After the untimely death of a founding member (Willie Eckerslike - born Tom McGrath) in 2010, you might have expected Northern comedy band The Hotpots to have taken a backseat or even call it a day. But to the delight of fans the nation over, they're back to continue an impressive run of output that has seen an album released every year since their debut, 'Never Mind the Hotpots' back in 2007.
With a great collection of hilarious odes to Northern culture and modern life in general, the band absolutely hit the comedy nail on the head. Within the first two tracks here, the band cover religion ('pie-entology' to be specific, and the North's love of the crusty baked dish) and the bane of everyone's life - tissues being left in your pockets when clothes go in the washing machine. This track, funnily enough entitled 'Tissue In The Wash' is stretched out to a five-and-a-half-minute fist-clenching power ballad full of guitar solos and impassioned vocals about 'leaving it on the radiator!' and 'take it to the dry cleaners!' - its a subject matter that might seem surreal, yet, as with the humour of Peter Kay, is universal and means nobody is left out of the joke. 'The Baking Song' (the lead single from the LP) is a throwaway, folk-tinged number full of ripe innuendo (master bakers, licking the bowl, tasting people's filling and big utensils are par for the course here) and is all the better for it.
Returning to the band's love of a good pint of ale, 'Liquid Lunch' takes in the habit of grabbing a quick thirst-quencher during the working day. It's perhaps not as immediate as the other songs on this collection, but with the Hotpots there's not really such a thing as filler on their albums. 'I'm Going to Poundland' is a smile-raising Dylan-meets-Johnny Cash style number about women who like the finer things in life, and one man's rebellion in the discount stores found on the high street.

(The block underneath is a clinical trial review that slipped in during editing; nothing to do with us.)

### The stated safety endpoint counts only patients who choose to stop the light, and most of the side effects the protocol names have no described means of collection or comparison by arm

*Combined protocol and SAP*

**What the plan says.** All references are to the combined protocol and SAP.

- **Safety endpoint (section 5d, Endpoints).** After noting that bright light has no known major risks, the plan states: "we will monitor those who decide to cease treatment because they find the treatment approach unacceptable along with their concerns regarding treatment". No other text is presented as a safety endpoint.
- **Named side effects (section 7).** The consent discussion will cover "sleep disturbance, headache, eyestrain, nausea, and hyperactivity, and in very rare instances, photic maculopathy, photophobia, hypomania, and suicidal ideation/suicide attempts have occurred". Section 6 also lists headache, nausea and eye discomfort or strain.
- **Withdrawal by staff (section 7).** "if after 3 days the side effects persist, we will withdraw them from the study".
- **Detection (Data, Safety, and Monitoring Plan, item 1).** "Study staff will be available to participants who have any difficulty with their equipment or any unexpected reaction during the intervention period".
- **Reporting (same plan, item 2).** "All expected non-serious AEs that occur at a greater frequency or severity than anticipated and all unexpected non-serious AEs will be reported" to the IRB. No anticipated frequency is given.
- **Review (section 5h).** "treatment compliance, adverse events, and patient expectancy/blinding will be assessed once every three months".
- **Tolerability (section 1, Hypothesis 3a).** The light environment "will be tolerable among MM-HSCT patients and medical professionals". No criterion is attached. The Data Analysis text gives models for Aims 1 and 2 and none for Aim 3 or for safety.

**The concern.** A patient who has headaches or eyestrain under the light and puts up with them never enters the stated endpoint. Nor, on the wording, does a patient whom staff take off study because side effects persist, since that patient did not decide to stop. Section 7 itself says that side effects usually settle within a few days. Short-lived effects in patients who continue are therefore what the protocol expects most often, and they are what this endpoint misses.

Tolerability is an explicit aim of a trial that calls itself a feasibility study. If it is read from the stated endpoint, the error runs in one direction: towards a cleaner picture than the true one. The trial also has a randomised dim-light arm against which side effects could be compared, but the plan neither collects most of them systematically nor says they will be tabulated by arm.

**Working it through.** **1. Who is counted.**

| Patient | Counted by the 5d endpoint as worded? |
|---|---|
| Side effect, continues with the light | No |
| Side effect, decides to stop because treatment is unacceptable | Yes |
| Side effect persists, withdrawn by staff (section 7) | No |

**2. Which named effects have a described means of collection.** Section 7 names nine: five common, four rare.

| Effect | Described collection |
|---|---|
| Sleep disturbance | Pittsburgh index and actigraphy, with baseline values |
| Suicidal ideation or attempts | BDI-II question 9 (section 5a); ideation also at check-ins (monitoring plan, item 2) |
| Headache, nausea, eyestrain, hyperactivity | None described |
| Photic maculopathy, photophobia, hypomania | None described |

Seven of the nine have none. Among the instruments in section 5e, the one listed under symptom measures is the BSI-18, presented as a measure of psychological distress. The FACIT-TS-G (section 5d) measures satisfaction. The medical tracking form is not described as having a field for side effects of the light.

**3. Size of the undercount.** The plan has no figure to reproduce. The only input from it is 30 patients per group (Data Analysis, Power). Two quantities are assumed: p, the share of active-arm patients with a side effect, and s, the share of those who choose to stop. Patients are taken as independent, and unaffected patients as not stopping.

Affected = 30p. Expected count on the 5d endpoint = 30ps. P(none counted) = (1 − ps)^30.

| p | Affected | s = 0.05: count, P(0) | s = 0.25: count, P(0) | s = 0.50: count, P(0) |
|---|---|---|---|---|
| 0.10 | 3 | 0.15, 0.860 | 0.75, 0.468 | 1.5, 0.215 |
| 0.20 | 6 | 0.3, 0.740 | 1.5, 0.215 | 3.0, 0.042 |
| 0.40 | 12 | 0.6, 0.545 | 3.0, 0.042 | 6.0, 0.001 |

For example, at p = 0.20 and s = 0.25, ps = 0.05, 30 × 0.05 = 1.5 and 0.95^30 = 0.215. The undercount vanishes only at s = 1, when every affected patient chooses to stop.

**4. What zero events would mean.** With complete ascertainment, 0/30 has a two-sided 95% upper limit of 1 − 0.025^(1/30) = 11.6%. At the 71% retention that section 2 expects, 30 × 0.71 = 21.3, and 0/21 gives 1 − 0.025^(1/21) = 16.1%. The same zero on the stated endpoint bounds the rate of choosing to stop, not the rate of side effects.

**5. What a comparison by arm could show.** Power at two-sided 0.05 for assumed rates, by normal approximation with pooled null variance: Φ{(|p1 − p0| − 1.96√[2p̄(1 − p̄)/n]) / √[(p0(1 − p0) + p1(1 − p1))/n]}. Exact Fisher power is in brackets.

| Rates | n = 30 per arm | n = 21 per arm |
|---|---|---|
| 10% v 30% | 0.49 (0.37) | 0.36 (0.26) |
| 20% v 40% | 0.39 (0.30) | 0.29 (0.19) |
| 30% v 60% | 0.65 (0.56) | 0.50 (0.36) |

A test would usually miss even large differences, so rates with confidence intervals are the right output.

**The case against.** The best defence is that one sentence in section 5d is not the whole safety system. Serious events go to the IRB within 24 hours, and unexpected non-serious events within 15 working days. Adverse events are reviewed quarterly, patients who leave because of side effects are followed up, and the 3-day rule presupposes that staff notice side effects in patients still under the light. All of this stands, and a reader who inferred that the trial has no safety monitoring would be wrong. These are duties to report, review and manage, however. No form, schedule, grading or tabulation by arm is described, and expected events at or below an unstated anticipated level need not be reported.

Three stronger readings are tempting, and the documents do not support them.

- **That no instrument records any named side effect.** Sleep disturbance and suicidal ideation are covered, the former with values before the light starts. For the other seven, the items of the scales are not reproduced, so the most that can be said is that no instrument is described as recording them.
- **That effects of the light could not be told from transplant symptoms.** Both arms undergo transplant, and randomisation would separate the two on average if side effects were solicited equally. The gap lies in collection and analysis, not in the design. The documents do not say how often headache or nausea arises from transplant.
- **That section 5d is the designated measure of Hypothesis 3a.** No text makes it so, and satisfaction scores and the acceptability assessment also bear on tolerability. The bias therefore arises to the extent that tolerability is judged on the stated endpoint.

'My Wife Is An Ann Summer's Rep' is a song you can't really believe the Hotpots haven't written before - recalling a house full of horny middle-aged women laughing at sex toys from the point of view of a disapproving husband. It's done with a glorious hoe-down accompaniment and is in itself a great snapshot of social commentary.
'Wowzers Me Trousers' deals with the division of household chores in a relationship, and the age old danger of having to do the washing up when someone else cooks. 'The Technical Support Song' is another folk strumalong about the timeless advice of turning a PC off and on again and pressing Control, Alt and Delete. It's a simple song, yet the genius lies in combining true to life lyrics with a catchy melody. 'Pots On Pots' is a rather bizarre accordian-fuelled ode to yodelling, which is the only song that feels a little forced on an album that, dare I say it, displays elements of the concept album in that it's themed around Northern life, stereotypes and habits.
Whereas the Hotpots are willing to poke fun every so often at the north and its inhabitants, 'We Love The North' as you expect details its highlights and displays a patriotic sense of pride at living in that part of the country. A similar theme was explored on their earlier song 'This Lancashire Town' (where the protagonist eventually ditched the North to take a job in Coventry for more pay). 'Purple Zone' contrasts the differences between holidaying in Spain and the trials of trying to find the car in the airport car park when you get home - its another riotously funny and true take on life as we know it: we've all been there. Drinking is explored again on 'It Were A Brilliant Night', a sometimes poignant (but mostly belly-ache funny) recalling of a rather excellent night on the town with the boys that escalated from 'a quiet one or two after work'.
It's impossible to find anything major to quibble about on this album, and apart from one or two less-than-essential tracks, its a laugh a minute expedition through the current state of Britain. If you enjoy your comedy, you have to get this. And while you're at it, check out the rest of the Hotpots back catalogue - your life isn't complete until you've sang along to 'Chippy Tea'.
RECOMMENDED TO DOWNLOAD: The Wigan Church of Pies/Tissue In The Wash/The Baking Song/It Were A Brilliant Night
The Wigan Church of Pies
Tissue In The Wash
The Baking Song
I'm Going to Poundland
My Wife Is An Ann Summer's Rep
Wowzers Me Trousers
The Technical Support Song
'Pots on Pots
We Love The North
It Were A Brilliant Night